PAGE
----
COPAE is based in the northwestern department (province) of San Marcos, where the operation of the open cast gold and silver Marlin mine, belonging to the Montana Exploradora company which in turn is wholly owned by the Canadian mining giant Goldcorp, has given rise to vigorous protests.
In 2005 a community referendum was held on the mine, located in the municipalities of Sipacapa and San Miguel Ixtahuacán. Eleven out of 13 villages voted against the project, but two years later the Constitutional Court ruled that the vote was non-binding.
To date, 36 community votes have been held in the provinces of San Marcos, Huehuetenango, Quiché, Zacapa and Sacatepéquez. Over 500,000 men and women have expressed their opposition to mining, according to the Coordination of International Accompaniment in Guatemala (CAIG).
Concerns about environmental destruction due to open cast mining are also growing. According to Julio González, head of the environmental group MadreSelva, the damage may be irreversible.
“All mining causes a great deal of water pollution because it takes place near rivers. The local people who depend on these water sources are affected by the chemicals used, including cyanide. The damage caused will last hundreds of years, and no price can be set on it,” González told IPS.
The negotiating committee on mining, made up of MadreSelva, COPAE, the Centre for Legal, Environmental and Social Action (CALAS), Fundaeco and Ceiba, among others, requested strict regulation of water use and environmental preservation.
The organisations proposed that mining companies be required to pay for the water they use, and not be permitted to alter its quality nor local people’s access to it. They should also remove all pollutants from their waste water before discarding it, the committee said.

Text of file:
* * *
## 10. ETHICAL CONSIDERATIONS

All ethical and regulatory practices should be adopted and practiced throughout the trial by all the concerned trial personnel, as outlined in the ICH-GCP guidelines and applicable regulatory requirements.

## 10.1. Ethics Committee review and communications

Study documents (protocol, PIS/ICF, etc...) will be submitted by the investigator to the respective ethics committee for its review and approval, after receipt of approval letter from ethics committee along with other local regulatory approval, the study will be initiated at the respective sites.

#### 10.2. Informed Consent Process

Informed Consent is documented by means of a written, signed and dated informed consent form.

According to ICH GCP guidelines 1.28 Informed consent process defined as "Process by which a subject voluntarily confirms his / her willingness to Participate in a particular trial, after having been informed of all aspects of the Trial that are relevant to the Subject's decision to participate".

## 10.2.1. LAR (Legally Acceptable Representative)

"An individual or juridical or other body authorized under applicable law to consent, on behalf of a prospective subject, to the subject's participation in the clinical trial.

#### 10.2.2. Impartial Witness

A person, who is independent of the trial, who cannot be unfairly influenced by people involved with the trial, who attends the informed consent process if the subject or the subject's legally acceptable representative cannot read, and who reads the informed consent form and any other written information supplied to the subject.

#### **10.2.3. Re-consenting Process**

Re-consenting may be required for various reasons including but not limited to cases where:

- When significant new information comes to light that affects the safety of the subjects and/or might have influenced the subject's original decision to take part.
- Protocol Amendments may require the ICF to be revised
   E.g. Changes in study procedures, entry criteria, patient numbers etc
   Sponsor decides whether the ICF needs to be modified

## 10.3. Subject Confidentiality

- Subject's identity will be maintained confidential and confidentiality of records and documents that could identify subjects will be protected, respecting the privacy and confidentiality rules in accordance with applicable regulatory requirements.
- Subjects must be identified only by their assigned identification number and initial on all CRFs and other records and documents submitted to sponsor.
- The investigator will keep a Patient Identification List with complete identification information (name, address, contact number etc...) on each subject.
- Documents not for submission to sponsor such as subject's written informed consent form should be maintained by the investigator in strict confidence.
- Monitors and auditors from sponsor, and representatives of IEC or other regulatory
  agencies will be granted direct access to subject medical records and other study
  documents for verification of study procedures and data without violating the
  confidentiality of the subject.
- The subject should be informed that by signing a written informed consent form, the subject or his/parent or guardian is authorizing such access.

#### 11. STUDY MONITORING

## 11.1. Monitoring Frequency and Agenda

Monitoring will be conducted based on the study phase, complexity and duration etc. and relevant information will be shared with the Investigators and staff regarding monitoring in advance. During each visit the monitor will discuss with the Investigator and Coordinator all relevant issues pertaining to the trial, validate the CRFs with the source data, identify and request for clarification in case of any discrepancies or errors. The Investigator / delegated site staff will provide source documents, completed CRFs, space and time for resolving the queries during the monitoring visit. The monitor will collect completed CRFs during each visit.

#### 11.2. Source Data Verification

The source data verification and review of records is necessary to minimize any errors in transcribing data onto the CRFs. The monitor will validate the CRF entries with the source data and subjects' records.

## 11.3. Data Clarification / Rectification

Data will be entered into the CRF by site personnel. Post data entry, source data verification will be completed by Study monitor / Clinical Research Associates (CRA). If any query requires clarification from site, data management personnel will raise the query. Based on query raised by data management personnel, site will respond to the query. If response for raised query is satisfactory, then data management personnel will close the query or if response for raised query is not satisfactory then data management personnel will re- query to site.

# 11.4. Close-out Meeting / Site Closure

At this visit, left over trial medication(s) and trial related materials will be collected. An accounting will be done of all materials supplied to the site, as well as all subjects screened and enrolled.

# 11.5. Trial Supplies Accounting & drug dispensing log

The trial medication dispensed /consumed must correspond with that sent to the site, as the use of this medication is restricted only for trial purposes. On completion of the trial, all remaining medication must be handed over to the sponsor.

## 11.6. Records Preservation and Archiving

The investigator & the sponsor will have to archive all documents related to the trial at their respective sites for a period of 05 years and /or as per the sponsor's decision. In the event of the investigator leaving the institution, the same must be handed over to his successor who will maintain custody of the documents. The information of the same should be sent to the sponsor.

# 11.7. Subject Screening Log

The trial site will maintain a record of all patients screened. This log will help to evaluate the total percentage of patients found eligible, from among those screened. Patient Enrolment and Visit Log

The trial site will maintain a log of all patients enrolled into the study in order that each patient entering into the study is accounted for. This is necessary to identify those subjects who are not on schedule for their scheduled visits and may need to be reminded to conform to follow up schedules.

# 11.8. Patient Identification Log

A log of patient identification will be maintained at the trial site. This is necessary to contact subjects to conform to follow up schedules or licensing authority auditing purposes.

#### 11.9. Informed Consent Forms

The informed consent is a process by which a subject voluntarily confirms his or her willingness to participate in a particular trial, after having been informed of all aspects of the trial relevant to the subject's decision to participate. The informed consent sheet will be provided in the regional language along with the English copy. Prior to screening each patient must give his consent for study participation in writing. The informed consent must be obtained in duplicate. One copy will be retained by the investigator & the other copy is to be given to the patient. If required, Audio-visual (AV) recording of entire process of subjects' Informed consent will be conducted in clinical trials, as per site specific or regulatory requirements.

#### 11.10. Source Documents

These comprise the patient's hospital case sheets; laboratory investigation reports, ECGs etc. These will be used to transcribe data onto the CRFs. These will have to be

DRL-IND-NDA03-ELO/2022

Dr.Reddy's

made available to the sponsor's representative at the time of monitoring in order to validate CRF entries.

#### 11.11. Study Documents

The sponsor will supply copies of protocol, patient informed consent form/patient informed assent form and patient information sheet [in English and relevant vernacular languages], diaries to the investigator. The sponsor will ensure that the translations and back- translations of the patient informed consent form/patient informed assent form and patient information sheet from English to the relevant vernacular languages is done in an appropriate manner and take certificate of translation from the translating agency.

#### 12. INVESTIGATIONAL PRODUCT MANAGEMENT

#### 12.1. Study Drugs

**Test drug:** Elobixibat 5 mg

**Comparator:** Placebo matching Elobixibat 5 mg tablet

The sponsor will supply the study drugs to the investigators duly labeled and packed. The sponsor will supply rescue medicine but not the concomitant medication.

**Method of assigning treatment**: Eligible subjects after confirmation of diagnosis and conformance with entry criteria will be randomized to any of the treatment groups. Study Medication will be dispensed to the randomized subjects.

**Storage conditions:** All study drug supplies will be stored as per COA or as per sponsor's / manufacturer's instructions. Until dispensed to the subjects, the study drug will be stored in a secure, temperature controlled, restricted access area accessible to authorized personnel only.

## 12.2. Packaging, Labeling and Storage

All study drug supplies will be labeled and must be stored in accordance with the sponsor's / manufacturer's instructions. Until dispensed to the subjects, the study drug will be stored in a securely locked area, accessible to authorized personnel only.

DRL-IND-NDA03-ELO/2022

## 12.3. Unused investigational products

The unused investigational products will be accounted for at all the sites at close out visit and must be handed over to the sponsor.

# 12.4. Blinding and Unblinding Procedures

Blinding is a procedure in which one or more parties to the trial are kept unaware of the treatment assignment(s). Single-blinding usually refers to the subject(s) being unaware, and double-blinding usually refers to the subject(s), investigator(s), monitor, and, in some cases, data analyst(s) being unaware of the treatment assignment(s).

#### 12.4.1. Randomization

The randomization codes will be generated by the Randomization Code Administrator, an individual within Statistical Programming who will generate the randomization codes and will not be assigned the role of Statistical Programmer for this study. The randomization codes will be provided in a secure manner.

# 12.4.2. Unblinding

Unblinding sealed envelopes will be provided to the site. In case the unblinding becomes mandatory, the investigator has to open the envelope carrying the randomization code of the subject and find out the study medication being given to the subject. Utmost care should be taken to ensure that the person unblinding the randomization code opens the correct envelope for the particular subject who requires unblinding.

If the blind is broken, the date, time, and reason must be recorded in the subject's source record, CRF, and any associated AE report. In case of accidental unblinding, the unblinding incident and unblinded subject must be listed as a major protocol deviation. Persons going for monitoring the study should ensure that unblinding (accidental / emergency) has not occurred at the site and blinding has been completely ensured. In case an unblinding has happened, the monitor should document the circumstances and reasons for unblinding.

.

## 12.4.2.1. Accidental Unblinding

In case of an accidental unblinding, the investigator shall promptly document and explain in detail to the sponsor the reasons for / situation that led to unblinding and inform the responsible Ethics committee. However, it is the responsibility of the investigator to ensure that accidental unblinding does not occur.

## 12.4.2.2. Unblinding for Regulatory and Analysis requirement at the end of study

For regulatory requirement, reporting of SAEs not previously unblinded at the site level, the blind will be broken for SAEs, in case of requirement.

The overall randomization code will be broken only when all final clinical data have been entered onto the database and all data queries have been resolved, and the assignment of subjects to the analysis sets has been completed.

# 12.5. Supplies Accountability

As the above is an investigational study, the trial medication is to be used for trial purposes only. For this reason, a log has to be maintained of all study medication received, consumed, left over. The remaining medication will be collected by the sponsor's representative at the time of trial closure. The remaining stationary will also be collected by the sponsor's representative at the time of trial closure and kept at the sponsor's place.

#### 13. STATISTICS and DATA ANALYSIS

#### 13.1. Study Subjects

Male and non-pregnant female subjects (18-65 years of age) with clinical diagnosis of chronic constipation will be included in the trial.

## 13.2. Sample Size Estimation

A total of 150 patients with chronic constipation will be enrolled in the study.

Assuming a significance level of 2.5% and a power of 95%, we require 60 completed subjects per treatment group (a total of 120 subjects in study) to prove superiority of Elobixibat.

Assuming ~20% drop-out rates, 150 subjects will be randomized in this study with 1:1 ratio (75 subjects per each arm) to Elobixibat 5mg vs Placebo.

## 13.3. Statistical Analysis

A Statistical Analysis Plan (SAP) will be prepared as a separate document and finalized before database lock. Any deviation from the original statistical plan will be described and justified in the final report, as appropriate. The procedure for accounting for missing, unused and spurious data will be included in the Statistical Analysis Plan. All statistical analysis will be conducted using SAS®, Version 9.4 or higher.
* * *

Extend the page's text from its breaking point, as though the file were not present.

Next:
The groups also want stricter regulation of the transport and handling of toxic chemicals, environmental impact studies, and regular compulsory monitoring.
The negotiating committee recommended an audit of everything extracted from the subsoil, in order to guarantee transparency and access to information.
Several of these demands were proposed as amendments to the draft law in June by opposition lawmaker Rosa María de Frade, a member of the Commission on Energy and Mines, but to no avail.
De Frade told IPS she will carry on lobbying, although she said there was scant interest in parliament. “There is a lack of political will in Congress to have a broad, serious and in-depth discussion about mining,” she said.
Since Jan. 14, 2008, the MEM has been under instructions not to issue any mining concessions until the negotiating committee has reached a consensus on the draft law to reform the regulatory framework, Guatemalan President Álvaro Colom told a delegation of protesters on Jul. 14.
Douglas González, head of the Gremial de Minas y Canteras, the industry association for mines and quarries, said “the current law has been in force for too short a time to be changed now. More time is needed to evaluate its performance.”
Civil society organisations are planning to hold an international conference on mining Aug. 3-5.
The next parliamentary session begins Aug. 1.